The Full-Size class consists of the heavyweight brawlers. Big vintage American steel dominates the field and the bruisers use their trunks as battering rams in a battle of attrition. In this class, radiators are the prize target. Suspensions don’t break as easily with this crew, so drivers aim to disable engines—in ideal conditions, at least, that’s the case. This year, it’s more sumo wrestling than trading blows. Drivers shove each other in and out of position, pushing rivals toward soft mud. Head-to-head shoving matches break out, like reverse tug of war with both brutes spinning tires in place as exhaust header pipes glow brighter and brighter red in the night. 

The heats advance without much of a hitch. There are a couple small fires, a couple big hits. With the conditions, it’s a bit tough to tell who's still running, who's truly dead, and who's just stuck in the mud. But the fans aren’t phased. They’re definitely getting their $10 worth. 

© Rip Shaub - All Rights Reserved

Drivers battle through each heat in two classes.

If you haven’t been to a derby, the pace can seem slow at first. Heats may last five minutes although the time to clear cars off the track with heavy construction equipment may take 20 to 30, but that’s part of the fun. The announcer and DJ keep things lively. The crowd, mostly small-town folk, socializes. Boy scouts sell popcorn and rifles are raffled; fans get animated when one of the support vehicles has to bail out for a 911 call. Chopped beef and beer are plentiful.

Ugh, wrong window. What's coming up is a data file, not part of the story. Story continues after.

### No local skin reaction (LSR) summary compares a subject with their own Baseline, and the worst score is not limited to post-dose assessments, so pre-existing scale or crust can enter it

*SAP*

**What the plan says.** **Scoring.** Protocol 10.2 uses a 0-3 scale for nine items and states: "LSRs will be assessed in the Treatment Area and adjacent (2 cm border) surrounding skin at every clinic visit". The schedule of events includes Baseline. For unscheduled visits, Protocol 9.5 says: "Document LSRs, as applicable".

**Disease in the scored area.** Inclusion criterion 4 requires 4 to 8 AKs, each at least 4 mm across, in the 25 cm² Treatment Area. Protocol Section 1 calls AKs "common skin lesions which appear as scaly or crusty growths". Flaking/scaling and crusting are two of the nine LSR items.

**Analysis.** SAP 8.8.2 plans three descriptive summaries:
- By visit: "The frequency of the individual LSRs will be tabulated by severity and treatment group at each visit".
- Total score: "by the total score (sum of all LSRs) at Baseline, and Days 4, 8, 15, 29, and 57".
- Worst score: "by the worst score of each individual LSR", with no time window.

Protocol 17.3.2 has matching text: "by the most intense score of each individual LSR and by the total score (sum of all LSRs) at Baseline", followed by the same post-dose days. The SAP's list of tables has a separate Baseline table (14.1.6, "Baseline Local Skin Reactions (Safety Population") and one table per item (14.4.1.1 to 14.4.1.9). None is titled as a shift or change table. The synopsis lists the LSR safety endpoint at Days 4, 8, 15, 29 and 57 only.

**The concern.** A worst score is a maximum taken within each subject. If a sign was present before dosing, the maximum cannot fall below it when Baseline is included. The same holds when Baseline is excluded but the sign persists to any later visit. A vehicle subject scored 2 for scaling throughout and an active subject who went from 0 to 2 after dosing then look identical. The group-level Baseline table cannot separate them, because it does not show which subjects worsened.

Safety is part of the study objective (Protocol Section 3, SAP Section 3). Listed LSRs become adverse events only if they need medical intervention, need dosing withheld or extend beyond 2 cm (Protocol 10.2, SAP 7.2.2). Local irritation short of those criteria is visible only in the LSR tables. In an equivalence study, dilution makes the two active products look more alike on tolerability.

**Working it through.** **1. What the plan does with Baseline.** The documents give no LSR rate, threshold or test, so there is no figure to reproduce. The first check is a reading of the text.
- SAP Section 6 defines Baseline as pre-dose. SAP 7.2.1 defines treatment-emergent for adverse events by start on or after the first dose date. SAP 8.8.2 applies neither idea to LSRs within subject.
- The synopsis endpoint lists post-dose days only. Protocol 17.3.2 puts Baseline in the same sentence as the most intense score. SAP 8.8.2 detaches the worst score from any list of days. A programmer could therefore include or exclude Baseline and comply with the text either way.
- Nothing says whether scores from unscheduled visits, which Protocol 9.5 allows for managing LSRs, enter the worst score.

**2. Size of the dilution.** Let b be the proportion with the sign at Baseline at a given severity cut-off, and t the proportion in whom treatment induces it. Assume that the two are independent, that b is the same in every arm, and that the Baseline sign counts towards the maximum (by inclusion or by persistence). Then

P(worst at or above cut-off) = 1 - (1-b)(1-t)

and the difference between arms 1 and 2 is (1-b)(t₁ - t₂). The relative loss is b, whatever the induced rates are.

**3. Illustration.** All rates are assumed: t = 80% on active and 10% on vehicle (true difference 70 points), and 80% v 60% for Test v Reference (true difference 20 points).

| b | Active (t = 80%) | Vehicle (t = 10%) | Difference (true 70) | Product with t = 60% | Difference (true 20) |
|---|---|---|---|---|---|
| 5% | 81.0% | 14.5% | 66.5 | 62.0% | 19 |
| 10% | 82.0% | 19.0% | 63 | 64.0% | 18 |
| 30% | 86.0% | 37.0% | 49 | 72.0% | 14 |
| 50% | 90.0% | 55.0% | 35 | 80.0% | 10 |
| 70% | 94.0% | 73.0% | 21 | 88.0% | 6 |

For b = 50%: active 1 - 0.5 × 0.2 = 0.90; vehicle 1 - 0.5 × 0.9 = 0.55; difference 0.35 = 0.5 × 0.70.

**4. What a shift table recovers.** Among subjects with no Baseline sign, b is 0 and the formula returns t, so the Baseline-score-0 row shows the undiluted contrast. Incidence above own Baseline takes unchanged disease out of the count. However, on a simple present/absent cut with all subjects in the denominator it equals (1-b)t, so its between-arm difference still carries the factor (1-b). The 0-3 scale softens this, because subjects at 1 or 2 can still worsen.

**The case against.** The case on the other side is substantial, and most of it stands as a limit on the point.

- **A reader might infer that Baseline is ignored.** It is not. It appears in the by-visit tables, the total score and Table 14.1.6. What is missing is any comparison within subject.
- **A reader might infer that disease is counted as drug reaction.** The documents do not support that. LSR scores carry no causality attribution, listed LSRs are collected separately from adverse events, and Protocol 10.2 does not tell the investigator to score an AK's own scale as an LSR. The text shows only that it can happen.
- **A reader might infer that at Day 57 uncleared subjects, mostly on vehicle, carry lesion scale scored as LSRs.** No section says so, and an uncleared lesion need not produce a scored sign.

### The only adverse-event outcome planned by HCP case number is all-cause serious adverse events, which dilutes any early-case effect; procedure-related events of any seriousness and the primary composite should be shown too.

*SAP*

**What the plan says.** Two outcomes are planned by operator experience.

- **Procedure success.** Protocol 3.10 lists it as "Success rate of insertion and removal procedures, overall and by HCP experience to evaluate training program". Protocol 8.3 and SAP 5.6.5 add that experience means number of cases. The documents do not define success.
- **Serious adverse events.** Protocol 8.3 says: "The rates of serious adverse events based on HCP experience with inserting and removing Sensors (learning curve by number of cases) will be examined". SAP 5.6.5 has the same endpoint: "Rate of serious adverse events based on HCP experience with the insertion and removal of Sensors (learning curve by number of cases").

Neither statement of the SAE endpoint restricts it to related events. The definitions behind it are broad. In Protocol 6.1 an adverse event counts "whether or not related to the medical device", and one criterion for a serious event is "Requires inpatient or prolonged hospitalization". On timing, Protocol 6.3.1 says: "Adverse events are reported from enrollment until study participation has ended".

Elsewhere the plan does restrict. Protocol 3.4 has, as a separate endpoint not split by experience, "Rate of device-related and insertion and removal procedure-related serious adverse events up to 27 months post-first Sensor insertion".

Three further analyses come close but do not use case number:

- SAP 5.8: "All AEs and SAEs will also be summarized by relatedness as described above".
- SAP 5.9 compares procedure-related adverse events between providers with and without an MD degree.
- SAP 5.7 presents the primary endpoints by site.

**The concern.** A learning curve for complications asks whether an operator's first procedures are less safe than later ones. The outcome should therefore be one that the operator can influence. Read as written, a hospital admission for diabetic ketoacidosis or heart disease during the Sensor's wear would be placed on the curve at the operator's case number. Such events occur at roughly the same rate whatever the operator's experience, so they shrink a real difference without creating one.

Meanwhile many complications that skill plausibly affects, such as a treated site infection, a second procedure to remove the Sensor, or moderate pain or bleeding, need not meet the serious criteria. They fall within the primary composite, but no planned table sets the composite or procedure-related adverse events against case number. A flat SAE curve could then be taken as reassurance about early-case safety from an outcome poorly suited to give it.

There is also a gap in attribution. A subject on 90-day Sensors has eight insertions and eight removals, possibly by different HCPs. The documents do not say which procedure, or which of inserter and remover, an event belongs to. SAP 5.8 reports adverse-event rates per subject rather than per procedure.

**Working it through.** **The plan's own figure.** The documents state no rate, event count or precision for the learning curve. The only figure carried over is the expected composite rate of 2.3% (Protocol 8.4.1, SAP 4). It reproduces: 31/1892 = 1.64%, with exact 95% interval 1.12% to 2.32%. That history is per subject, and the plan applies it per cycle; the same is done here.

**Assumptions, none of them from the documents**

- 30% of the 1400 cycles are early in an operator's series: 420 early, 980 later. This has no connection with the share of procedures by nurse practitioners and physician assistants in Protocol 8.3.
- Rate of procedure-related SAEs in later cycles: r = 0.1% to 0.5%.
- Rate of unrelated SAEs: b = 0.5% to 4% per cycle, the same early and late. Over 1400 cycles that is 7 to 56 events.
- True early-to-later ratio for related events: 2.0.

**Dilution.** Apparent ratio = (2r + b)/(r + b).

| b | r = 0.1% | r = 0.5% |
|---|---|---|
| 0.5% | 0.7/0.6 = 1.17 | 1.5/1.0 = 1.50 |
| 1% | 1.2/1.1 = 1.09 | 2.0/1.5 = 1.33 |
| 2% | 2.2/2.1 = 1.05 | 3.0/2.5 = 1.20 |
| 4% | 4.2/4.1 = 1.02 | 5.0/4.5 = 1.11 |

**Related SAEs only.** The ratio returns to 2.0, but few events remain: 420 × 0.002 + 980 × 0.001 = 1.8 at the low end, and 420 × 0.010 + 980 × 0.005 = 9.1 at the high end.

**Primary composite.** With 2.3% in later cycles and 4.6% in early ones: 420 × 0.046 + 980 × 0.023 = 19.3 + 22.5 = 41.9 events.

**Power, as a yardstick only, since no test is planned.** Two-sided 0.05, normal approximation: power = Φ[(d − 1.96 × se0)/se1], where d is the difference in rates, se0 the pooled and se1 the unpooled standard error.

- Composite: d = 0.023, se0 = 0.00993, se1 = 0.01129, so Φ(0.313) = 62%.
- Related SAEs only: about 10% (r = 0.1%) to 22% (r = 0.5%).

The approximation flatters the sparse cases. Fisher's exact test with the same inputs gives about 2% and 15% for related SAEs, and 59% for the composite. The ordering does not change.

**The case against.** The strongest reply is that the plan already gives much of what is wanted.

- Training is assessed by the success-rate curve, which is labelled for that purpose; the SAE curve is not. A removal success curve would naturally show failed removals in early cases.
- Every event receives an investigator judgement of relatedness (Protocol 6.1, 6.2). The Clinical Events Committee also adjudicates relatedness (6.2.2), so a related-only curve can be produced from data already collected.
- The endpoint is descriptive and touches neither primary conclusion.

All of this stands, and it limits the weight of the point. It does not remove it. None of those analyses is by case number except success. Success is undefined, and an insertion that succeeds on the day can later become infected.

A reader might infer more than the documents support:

The lively intermission action is in the pits, though. Between heats, they're buzzing and it’s like The Incredible Hulk’s own body shop. Sledgehammers and huge pry bars are far from precise but do the job quickly and well. Acetylene torches and angle grinders cut bent wheel wells away from tires. Wheels are forcibly pried from bent lugs. When assembling a pit crew, muscle wins. Radiators are refilled and brake lines are patched while more padding is added to the cockpits for the sake of returning to work Monday morning. It’s not all a hack job, though. There are more welders than duct tape: these folks know what they’re doing. And they know that pretty doesn’t win derbies.